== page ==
Thanks Jo, in the light of your explaination I tried myself still using the same rude tools and found the following: closing the testcase tab under *Windows* with both FF2 & FF3 shows that more or less the whole memory increment is released immediately. closing the testcase tab under *Linux* with both FF2 & FF3 doesn't show any immediate memory release, then if I launch the testcase again the memory usage doesn't grow anymore until the testcase uses more memory than currently allocated, and If I close the test again FF2/3 progressively release memory as other applications ask resources to the system. Anyway, while FF2 is topping memory usage at about 45/60MB both on windows and linux, FF3 asks the system more and more memory, and in the long run the system hangs. I wasn't able to crash FF3 (good!) when it was eating around 100% of RAM, with systems hanging and disks swapping in my boxes (P3-850, 512MB debian, P4-2.8, 1GB XP), anyway closing FF freezed the system for somewhile (about 1 minute), I guess because then working hard to release such huge piece of ram. FF2 here never goes in such state. If this is a case of different implemented strategies (pardon me for the continued guessing, just trying to help ;-) as ,may be, releasing memory on exit saves some CPU cycles while running, I'd evaluate if the mix of two wins, then, upon a treshold of total memory usage start to progressively release some memory to don't reach the point where the system hangs. Sorry again for the guessing, i haven't budget in knowledge and time to curious around in FF sources, but i'm experiencing on the XUL JS side of the thing and care of it. Thanks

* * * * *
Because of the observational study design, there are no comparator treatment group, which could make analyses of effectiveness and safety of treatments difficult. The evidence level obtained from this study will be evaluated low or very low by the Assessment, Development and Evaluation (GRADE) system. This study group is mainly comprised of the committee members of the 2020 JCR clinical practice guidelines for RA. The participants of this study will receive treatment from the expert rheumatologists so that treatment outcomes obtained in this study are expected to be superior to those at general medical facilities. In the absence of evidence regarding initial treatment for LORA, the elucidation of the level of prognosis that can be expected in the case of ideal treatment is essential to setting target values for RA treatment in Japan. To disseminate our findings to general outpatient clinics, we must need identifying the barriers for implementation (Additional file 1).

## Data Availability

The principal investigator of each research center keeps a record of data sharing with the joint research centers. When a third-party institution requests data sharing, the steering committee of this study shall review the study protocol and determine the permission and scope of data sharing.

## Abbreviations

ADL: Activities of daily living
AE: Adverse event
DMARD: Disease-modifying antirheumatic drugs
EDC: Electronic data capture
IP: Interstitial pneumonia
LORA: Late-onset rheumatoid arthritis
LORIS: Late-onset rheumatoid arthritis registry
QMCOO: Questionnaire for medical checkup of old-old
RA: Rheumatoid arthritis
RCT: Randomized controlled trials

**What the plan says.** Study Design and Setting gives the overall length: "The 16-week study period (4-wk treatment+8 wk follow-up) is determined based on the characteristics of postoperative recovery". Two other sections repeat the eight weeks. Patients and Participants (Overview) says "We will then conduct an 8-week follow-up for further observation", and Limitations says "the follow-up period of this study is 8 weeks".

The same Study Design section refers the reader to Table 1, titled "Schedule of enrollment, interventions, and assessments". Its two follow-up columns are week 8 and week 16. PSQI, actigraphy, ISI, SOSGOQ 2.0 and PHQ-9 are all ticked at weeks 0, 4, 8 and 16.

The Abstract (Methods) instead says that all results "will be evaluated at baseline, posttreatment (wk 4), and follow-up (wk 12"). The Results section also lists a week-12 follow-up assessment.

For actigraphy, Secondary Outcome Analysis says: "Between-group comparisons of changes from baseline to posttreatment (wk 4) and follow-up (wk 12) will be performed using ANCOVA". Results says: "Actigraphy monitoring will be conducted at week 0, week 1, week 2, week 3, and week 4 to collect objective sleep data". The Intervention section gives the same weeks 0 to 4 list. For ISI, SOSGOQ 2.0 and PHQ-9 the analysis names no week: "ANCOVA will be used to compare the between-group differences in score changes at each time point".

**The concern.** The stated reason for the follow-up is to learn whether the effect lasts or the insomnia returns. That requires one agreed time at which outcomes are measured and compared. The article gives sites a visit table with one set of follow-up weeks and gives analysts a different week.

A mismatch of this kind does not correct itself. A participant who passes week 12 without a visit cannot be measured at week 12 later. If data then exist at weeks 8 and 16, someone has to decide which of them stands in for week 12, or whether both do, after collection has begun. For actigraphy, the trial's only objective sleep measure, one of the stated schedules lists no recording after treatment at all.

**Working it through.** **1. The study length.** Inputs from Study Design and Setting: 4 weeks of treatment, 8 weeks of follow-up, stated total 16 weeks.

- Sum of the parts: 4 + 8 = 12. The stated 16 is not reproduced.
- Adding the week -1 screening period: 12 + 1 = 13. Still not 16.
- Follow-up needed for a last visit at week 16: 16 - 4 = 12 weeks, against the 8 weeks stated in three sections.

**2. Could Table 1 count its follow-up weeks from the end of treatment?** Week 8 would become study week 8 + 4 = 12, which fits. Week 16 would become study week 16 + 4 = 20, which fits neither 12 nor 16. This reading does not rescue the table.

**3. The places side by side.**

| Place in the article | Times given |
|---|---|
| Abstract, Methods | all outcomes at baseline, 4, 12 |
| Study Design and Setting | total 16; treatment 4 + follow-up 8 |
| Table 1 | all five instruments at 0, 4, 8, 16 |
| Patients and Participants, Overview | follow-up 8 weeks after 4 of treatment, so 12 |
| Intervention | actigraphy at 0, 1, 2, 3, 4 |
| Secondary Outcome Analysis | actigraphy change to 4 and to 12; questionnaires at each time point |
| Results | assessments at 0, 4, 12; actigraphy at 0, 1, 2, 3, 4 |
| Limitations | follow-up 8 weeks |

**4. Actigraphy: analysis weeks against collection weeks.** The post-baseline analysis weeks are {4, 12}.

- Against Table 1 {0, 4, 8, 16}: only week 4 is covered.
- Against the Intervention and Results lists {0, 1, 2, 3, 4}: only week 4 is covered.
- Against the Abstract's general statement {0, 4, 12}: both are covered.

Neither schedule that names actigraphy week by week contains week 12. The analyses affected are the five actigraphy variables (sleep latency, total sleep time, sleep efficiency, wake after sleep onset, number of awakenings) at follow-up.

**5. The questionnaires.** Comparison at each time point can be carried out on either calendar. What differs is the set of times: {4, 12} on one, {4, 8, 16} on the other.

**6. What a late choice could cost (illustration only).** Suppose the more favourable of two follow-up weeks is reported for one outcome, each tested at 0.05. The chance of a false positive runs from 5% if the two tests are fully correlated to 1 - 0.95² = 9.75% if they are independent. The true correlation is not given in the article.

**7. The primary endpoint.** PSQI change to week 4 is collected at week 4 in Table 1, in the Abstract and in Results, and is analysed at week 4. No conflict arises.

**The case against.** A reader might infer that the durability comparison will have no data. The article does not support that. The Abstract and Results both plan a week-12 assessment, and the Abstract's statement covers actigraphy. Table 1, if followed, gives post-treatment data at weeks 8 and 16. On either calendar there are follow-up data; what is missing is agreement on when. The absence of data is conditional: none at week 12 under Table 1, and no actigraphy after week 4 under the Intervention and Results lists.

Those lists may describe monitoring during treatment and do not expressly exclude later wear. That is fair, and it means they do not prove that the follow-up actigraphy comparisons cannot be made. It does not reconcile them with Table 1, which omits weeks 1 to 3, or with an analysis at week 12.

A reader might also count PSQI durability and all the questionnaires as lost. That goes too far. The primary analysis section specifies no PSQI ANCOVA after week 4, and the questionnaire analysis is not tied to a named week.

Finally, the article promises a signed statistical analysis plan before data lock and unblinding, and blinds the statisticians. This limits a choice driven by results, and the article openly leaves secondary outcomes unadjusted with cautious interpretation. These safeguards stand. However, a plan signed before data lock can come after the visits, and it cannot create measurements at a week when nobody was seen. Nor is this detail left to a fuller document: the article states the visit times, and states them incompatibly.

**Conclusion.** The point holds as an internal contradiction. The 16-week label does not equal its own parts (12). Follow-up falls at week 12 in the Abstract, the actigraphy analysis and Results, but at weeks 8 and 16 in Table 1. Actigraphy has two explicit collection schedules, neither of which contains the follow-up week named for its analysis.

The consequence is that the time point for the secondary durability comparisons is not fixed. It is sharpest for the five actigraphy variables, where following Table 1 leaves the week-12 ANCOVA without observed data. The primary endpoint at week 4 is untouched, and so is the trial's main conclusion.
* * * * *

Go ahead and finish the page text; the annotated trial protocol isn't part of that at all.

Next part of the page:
Jonas thinks this has to do with changes in some of the event code from using dbaron's GC participant code to using strong references and relying on the cycle collector collecting the cycles. It would be interesting to know if running this testcase shows the increase in memory if another browser window is used at the same time to load random webpages in it (to trigger cycle collections). Could anyone test and report back?